Passive investing: it's all Greek to me

How understanding alpha, beta and gamma can unlock returns for you

Listening to financial advisers rattling off foreign terms can be a little overwhelming. Picture: 123RF
Listening to financial advisers rattling off foreign terms can be a little overwhelming. Picture: 123RF

If you are new to investing, you may hear investment experts rattling off foreign terms like “alpha”, “beta” and “gamma” and think: “It’s all Greek to me.”

They aren't spelling out concepts using the phonetic alphabet - although that would be wise!

Investment managers use these Greek letters to describe important concepts. So, if you’re an investment newbie you would benefit from a quick lessons in “investment speak”.


The performance of a market is usually measured by an index made up of the shares in the market.


Alpha is the active or excess return that an investment has managed to unlock over and above the performance of a market, index or benchmark. Fund managers who actively choose the shares, bonds and other financial instruments for you are active managers who aim to deliver alpha.

Usually an active manager chooses shares and other instruments in line with an investment strategy and will adapt its choice as conditions in the market change. You pay higher fees for this.


Beta is generally used to describe the returns the market will deliver if you tracked its investments. The All Share index is used to measure the beta of the JSE.

Passive fund managers, who earn returns for you by tracking a market index, aim to deliver beta to you. You pay lower fees for this.

The investment industry also measures the beta of shares or funds by seeing how closely they track the market and whether their returns are as volatile (up and down) as the market. If a fund invests in shares that outperform the market, its beta increases with the investment risks it takes.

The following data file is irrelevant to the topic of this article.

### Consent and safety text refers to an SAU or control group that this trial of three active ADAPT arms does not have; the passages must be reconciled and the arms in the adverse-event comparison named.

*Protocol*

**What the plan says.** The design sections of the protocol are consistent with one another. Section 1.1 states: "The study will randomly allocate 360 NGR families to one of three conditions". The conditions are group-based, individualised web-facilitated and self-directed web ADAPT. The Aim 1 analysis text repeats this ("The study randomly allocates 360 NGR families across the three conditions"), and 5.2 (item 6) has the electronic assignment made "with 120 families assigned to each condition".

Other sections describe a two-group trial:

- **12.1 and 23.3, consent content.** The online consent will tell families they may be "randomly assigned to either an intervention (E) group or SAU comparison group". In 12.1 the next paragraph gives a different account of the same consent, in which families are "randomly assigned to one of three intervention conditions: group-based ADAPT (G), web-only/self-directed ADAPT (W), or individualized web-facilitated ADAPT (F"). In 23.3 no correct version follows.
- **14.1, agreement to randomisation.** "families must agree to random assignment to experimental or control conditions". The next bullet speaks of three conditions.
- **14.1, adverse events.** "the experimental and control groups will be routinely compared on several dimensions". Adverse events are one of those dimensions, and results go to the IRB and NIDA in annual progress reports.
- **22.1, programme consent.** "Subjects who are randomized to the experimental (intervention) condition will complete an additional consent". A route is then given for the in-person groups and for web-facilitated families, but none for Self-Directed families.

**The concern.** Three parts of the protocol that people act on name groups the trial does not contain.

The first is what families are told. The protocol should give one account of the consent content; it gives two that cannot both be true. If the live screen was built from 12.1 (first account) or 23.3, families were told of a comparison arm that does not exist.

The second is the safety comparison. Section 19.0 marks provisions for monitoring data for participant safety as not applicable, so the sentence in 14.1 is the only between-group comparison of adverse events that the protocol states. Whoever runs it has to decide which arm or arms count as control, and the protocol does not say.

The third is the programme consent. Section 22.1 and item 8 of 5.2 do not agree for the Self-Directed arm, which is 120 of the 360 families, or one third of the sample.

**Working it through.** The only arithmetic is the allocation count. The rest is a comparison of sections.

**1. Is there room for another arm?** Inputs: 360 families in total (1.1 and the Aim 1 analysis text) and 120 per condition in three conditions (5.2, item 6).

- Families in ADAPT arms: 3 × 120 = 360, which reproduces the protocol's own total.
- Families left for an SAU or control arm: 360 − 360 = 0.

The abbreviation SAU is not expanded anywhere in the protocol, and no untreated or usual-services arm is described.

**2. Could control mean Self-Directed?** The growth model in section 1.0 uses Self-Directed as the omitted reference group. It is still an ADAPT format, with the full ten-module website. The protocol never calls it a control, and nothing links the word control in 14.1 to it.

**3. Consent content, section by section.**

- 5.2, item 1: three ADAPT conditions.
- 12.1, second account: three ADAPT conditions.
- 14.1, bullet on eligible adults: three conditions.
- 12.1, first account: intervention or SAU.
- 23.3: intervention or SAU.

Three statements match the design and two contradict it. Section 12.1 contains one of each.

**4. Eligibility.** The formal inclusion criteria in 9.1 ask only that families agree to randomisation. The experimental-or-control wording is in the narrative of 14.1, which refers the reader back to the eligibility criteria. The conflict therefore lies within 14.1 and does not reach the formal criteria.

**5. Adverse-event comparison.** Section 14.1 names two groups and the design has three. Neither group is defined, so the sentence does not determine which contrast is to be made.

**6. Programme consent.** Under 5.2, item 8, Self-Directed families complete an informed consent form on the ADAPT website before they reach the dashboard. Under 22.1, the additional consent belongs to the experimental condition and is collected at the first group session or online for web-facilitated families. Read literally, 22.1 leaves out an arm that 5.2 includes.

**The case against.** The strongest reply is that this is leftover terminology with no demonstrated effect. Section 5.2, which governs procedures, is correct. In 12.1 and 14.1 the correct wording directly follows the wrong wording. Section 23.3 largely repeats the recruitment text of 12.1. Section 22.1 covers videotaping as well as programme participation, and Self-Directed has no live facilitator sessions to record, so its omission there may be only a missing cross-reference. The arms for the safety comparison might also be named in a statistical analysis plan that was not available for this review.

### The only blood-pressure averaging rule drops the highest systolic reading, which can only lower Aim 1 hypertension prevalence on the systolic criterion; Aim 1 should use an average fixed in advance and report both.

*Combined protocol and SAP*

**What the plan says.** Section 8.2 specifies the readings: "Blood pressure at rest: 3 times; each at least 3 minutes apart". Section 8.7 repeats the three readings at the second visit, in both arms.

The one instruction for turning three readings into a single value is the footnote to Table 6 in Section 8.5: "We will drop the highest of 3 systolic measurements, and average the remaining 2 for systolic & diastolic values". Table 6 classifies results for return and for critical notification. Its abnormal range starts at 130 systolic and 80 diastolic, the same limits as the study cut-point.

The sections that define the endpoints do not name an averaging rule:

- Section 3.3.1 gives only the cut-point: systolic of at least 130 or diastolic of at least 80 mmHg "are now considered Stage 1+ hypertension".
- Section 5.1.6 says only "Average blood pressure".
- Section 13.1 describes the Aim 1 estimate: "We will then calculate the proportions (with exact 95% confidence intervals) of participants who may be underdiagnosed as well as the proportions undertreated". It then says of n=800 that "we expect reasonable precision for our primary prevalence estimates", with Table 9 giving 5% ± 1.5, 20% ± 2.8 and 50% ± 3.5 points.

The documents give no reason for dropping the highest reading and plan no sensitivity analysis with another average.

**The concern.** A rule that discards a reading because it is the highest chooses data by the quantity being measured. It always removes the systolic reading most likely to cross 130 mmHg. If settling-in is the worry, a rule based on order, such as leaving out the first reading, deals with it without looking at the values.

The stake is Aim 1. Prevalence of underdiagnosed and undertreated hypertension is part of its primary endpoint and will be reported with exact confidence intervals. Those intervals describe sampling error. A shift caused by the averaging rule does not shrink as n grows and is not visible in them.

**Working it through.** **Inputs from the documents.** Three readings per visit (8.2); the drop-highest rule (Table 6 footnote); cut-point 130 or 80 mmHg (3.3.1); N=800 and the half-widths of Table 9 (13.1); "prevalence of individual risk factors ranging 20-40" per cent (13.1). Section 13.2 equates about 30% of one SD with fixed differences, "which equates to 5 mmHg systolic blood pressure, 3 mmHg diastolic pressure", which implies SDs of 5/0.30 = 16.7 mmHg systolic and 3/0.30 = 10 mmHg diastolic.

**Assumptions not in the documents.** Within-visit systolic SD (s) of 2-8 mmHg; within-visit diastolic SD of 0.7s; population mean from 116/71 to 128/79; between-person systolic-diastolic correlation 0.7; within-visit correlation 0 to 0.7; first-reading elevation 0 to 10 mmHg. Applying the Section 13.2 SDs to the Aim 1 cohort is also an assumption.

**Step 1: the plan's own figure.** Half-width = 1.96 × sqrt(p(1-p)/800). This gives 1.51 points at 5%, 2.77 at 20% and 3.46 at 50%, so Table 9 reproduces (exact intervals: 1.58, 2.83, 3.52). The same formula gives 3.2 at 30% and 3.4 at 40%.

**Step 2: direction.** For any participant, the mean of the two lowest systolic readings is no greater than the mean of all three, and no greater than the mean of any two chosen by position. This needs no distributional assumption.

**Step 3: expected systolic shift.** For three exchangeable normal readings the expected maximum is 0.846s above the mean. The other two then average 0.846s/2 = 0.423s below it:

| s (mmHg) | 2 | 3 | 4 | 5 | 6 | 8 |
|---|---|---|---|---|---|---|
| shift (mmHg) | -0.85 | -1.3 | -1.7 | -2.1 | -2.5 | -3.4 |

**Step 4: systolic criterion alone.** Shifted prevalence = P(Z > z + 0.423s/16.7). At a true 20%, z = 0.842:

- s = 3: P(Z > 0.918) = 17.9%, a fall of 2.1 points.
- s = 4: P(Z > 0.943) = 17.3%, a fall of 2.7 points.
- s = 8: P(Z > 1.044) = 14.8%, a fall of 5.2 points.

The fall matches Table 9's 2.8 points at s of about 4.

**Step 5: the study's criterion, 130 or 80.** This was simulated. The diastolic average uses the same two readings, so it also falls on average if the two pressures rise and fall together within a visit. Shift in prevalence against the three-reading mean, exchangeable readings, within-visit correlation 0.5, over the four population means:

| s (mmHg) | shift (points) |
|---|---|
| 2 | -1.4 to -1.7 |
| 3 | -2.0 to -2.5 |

Gamma is a term coined by Morningstar to quantify the value of financial planning advice. In a research paper, Morningstar set out to determine the “gamma” of financial advice. It found that people who get good financial advice have a retirement income that is 29% higher than those who do not. Morningstar says this is equal to earning alpha of 1.82% a year.

At a recent Business Day / Financial Mail Investment Dialogues event passive and active fund management experts debated the pros and cons of index tracking funds.

Gryphon is a passive asset manager. Its chief investment officer Reuben Beelders said at the event index-tracking funds “won’t shoot the lights out”, but will continually track performance of the market, following its shorter-term ups and downs, but also its longer-term general upward trend. Active fund managers, on the other hand, may at times achieve returns that are well above or below that which the market delivers.

Investors sometimes confuse two types of passively managed funds, index-tracking funds and smart beta funds.

Index-tracking funds

It’s a fund that seek to replicate the performance of a broad market or sector-specific index.

The index that measures the performance of a market sector, for example the JSE Industrial index, tracks the performance of the shares in the same proportion as the shares listed in that index.

A fund that tracks this kind of index – known as a market capitalisation index – will give you the performance of that market index less the fee that passive managers charge, which is typically much lower than the fee active managers charge.

Smart beta fund 

Some asset managers aim to earn better returns than the market by exposing funds to certain “factors” – for example, by selecting shares in smaller companies or shares that are undervalued relative to what they should be worth.

A smart beta fund follows rules to select shares, bonds or other investments that have certain attributes or factors.

Some “factors” that smart beta managers look for are the momentum factor: stocks with a history of outperforming and are likely to continue to outperform; and the quality factor: companies that are regarded as quality stocks have, for example, low debt, stable earnings, strong corporate governance, and low volatility, as well as ones that have more solid, stable returns over time.

A smart beta fund may track shares that have the attributes of either one factor or a combination of factors. These funds usually cost a bit more than index-tracking funds.

How to choose?

Combining investment strategies is good for diversification, but to work out what is best for you, you must consider the returns you need to earn and time you have to invest. 

If you can’t decide, remember the third investment Greek: gamma. Sound advice should never be underestimated.

Despite a higher cost, you may end up earning more alpha as a result of the gamma return.

Admit it, it feels great to be able to understand that sentence!

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